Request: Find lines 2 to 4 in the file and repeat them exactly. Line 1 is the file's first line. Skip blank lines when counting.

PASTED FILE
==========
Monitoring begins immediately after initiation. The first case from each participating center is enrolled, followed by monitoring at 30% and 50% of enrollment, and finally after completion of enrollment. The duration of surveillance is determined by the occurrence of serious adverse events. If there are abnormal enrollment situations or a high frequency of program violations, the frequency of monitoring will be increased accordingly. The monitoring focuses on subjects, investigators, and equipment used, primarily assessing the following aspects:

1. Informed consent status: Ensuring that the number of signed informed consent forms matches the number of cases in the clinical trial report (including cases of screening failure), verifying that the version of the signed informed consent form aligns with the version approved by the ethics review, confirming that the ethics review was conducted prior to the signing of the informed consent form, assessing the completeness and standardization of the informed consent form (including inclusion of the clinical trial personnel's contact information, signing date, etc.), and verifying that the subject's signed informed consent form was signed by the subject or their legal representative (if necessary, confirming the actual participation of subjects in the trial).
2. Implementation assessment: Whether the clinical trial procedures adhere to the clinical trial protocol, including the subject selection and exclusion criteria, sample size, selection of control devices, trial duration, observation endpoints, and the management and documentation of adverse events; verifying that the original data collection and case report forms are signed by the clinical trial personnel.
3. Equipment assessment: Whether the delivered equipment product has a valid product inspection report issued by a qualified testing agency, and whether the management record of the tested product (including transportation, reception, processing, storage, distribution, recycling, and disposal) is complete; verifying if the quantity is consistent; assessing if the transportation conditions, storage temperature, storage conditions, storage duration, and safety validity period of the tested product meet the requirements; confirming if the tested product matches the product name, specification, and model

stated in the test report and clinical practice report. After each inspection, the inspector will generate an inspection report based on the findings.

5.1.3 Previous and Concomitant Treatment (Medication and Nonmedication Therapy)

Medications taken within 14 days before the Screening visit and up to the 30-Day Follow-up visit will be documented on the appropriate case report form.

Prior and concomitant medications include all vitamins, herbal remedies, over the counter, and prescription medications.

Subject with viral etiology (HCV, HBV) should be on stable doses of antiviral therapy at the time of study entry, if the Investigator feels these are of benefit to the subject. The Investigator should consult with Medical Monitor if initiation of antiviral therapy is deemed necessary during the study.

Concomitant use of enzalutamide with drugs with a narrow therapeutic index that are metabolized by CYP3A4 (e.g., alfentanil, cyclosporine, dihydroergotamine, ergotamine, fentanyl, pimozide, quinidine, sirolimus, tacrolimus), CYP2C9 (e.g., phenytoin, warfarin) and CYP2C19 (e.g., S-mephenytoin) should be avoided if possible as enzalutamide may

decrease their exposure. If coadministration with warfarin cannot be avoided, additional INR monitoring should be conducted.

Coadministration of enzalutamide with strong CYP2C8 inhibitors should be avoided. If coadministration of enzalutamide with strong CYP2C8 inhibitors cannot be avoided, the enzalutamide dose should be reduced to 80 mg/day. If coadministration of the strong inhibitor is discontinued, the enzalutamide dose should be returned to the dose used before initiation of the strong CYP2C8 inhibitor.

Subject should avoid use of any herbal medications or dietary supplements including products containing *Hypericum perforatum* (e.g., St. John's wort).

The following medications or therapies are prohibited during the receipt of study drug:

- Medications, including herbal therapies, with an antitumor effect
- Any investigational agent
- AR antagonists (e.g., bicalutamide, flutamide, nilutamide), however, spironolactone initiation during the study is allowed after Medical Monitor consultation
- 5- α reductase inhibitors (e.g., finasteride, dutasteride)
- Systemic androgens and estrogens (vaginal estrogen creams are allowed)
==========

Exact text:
1. Informed consent status: Ensuring that the number of signed informed consent forms matches the number of cases in the clinical trial report (including cases of screening failure), verifying that the version of the signed informed consent form aligns with the version approved by the ethics review, confirming that the ethics review was conducted prior to the signing of the informed consent form, assessing the completeness and standardization of the informed consent form (including inclusion of the clinical trial personnel's contact information, signing date, etc.), and verifying that the subject's signed informed consent form was signed by the subject or their legal representative (if necessary, confirming the actual participation of subjects in the trial).
2. Implementation assessment: Whether the clinical trial procedures adhere to the clinical trial protocol, including the subject selection and exclusion criteria, sample size, selection of control devices, trial duration, observation endpoints, and the management and documentation of adverse events; verifying that the original data collection and case report forms are signed by the clinical trial personnel.
3. Equipment assessment: Whether the delivered equipment product has a valid product inspection report issued by a qualified testing agency, and whether the management record of the tested product (including transportation, reception, processing, storage, distribution, recycling, and disposal) is complete; verifying if the quantity is consistent; assessing if the transportation conditions, storage temperature, storage conditions, storage duration, and safety validity period of the tested product meet the requirements; confirming if the tested product matches the product name, specification, and model